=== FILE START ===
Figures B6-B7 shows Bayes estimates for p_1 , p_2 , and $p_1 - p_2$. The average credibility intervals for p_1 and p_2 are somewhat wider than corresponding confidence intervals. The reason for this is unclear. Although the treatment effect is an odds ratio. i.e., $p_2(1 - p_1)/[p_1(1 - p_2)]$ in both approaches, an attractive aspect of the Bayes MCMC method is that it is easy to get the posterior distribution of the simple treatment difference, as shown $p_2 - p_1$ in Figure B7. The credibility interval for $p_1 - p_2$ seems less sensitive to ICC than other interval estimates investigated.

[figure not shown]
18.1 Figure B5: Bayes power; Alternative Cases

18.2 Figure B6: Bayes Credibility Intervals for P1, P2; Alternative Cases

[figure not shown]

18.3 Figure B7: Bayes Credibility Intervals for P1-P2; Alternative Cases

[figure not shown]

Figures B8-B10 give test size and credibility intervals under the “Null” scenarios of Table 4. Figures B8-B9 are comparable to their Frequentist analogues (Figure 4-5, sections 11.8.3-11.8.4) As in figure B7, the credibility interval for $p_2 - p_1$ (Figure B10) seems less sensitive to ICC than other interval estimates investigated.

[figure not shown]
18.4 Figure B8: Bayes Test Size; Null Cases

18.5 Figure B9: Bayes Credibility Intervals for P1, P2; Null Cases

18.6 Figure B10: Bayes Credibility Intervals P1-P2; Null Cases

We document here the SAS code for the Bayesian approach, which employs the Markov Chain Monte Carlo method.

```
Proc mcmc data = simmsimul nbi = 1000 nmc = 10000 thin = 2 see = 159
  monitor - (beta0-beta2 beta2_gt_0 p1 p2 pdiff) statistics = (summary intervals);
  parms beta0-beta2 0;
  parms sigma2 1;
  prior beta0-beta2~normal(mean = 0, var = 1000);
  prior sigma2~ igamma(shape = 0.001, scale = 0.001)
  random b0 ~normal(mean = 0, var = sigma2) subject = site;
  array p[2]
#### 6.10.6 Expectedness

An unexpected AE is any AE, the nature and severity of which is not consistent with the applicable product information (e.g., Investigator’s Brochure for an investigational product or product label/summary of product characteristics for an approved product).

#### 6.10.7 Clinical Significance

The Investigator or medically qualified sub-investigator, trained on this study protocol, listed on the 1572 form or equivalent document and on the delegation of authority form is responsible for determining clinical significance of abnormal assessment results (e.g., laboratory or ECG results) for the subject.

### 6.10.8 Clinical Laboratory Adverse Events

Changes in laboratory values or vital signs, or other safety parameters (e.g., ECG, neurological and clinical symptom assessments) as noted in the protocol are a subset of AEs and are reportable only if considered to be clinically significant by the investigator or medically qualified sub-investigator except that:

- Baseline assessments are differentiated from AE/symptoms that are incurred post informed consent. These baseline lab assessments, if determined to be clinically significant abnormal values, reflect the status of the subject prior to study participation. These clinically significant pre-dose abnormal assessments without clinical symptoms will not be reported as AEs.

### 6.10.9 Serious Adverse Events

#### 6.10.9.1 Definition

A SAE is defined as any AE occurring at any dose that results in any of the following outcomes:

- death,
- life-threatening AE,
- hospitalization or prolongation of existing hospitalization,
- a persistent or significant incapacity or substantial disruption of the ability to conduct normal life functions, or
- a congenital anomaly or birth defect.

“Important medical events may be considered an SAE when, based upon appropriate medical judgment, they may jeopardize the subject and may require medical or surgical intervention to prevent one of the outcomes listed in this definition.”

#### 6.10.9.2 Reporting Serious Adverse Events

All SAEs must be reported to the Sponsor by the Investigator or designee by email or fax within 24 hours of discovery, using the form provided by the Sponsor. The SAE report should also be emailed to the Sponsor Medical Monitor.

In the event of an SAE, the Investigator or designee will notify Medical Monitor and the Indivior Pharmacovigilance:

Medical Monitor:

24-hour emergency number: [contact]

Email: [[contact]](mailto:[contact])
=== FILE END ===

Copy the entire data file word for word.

Figures B6-B7 shows Bayes estimates for p_1 , p_2 , and $p_1 - p_2$. The average credibility intervals for p_1 and p_2 are somewhat wider than corresponding confidence intervals. The reason for this is unclear. Although the treatment effect is an odds ratio. i.e., $p_2(1 - p_1)/[p_1(1 - p_2)]$ in both approaches, an attractive aspect of the Bayes MCMC method is that it is easy to get the posterior distribution of the simple treatment difference, as shown $p_2 - p_1$ in Figure B7. The credibility interval for $p_1 - p_2$ seems less sensitive to ICC than other interval estimates investigated.

[figure not shown]
18.1 Figure B5: Bayes power; Alternative Cases

18.2 Figure B6: Bayes Credibility Intervals for P1, P2; Alternative Cases

[figure not shown]

18.3 Figure B7: Bayes Credibility Intervals for P1-P2; Alternative Cases

[figure not shown]

Figures B8-B10 give test size and credibility intervals under the “Null” scenarios of Table 4. Figures B8-B9 are comparable to their Frequentist analogues (Figure 4-5, sections 11.8.3-11.8.4) As in figure B7, the credibility interval for $p_2 - p_1$ (Figure B10) seems less sensitive to ICC than other interval estimates investigated.

[figure not shown]
18.4 Figure B8: Bayes Test Size; Null Cases

18.5 Figure B9: Bayes Credibility Intervals for P1, P2; Null Cases

18.6 Figure B10: Bayes Credibility Intervals P1-P2; Null Cases

We document here the SAS code for the Bayesian approach, which employs the Markov Chain Monte Carlo method.

```
Proc mcmc data = simmsimul nbi = 1000 nmc = 10000 thin = 2 see = 159
  monitor - (beta0-beta2 beta2_gt_0 p1 p2 pdiff) statistics = (summary intervals);
  parms beta0-beta2 0;
  parms sigma2 1;
  prior beta0-beta2~normal(mean = 0, var = 1000);
  prior sigma2~ igamma(shape = 0.001, scale = 0.001)
  random b0 ~normal(mean = 0, var = sigma2) subject = site;
  array p[2]
#### 6.10.6 Expectedness

An unexpected AE is any AE, the nature and severity of which is not consistent with the applicable product information (e.g., Investigator’s Brochure for an investigational product or product label/summary of product characteristics for an approved product).

#### 6.10.7 Clinical Significance

The Investigator or medically qualified sub-investigator, trained on this study protocol, listed on the 1572 form or equivalent document and on the delegation of authority form is responsible for determining clinical significance of abnormal assessment results (e.g., laboratory or ECG results) for the subject.

### 6.10.8 Clinical Laboratory Adverse Events

Changes in laboratory values or vital signs, or other safety parameters (e.g., ECG, neurological and clinical symptom assessments) as noted in the protocol are a subset of AEs and are reportable only if considered to be clinically significant by the investigator or medically qualified sub-investigator except that:

- Baseline assessments are differentiated from AE/symptoms that are incurred post informed consent. These baseline lab assessments, if determined to be clinically significant abnormal values, reflect the status of the subject prior to study participation. These clinically significant pre-dose abnormal assessments without clinical symptoms will not be reported as AEs.

### 6.10.9 Serious Adverse Events

#### 6.10.9.1 Definition

A SAE is defined as any AE occurring at any dose that results in any of the following outcomes:

- death,
- life-threatening AE,
- hospitalization or prolongation of existing hospitalization,
- a persistent or significant incapacity or substantial disruption of the ability to conduct normal life functions, or
- a congenital anomaly or birth defect.

“Important medical events may be considered an SAE when, based upon appropriate medical judgment, they may jeopardize the subject and may require medical or surgical intervention to prevent one of the outcomes listed in this definition.”

#### 6.10.9.2 Reporting Serious Adverse Events

All SAEs must be reported to the Sponsor by the Investigator or designee by email or fax within 24 hours of discovery, using the form provided by the Sponsor. The SAE report should also be emailed to the Sponsor Medical Monitor.

In the event of an SAE, the Investigator or designee will notify Medical Monitor and the Indivior Pharmacovigilance:

Medical Monitor:

24-hour emergency number: [contact]

Email: [[contact]](mailto:[contact])